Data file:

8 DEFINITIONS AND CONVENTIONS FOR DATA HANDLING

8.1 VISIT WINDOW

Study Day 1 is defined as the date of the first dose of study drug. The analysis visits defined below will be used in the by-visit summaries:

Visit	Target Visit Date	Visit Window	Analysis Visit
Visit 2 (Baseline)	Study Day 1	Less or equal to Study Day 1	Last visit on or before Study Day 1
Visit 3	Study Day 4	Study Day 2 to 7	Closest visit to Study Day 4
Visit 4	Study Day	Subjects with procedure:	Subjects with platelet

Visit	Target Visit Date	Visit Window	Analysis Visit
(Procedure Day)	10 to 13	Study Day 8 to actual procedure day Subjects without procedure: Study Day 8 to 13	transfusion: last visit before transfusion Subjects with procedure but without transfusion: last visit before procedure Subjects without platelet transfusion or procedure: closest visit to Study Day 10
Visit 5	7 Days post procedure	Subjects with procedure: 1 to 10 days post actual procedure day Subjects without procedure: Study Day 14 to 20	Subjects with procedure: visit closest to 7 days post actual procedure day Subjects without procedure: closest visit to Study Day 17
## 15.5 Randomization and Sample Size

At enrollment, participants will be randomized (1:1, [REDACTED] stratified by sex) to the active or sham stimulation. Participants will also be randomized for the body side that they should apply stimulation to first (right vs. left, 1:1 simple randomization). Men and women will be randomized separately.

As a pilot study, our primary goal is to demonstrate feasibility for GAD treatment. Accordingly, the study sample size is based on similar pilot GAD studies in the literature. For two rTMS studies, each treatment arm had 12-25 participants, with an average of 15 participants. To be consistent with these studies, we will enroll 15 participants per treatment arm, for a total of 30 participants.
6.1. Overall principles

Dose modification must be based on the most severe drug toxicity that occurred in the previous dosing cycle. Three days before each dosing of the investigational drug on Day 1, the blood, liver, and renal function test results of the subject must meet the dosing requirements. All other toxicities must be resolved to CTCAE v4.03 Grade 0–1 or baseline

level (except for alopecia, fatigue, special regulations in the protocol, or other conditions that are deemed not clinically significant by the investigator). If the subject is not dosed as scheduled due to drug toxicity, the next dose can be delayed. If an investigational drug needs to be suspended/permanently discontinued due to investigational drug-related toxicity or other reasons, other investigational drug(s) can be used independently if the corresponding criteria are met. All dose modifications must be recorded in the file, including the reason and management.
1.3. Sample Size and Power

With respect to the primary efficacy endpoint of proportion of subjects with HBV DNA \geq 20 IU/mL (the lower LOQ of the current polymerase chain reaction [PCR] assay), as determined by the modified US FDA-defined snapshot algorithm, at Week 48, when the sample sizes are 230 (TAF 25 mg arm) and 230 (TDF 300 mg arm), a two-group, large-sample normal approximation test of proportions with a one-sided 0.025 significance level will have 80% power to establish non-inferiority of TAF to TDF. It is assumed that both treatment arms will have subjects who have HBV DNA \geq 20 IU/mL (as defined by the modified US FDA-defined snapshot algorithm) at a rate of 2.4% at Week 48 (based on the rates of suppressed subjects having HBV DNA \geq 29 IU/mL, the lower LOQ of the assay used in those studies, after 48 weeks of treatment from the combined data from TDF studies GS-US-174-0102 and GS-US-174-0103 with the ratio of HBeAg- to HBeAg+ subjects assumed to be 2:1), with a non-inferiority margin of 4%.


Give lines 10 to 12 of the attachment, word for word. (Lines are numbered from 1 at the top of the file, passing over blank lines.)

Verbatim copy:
Visit 5	7 Days post procedure	Subjects with procedure: 1 to 10 days post actual procedure day Subjects without procedure: Study Day 14 to 20	Subjects with procedure: visit closest to 7 days post actual procedure day Subjects without procedure: closest visit to Study Day 17
## 15.5 Randomization and Sample Size

At enrollment, participants will be randomized (1:1, [REDACTED] stratified by sex) to the active or sham stimulation. Participants will also be randomized for the body side that they should apply stimulation to first (right vs. left, 1:1 simple randomization). Men and women will be randomized separately.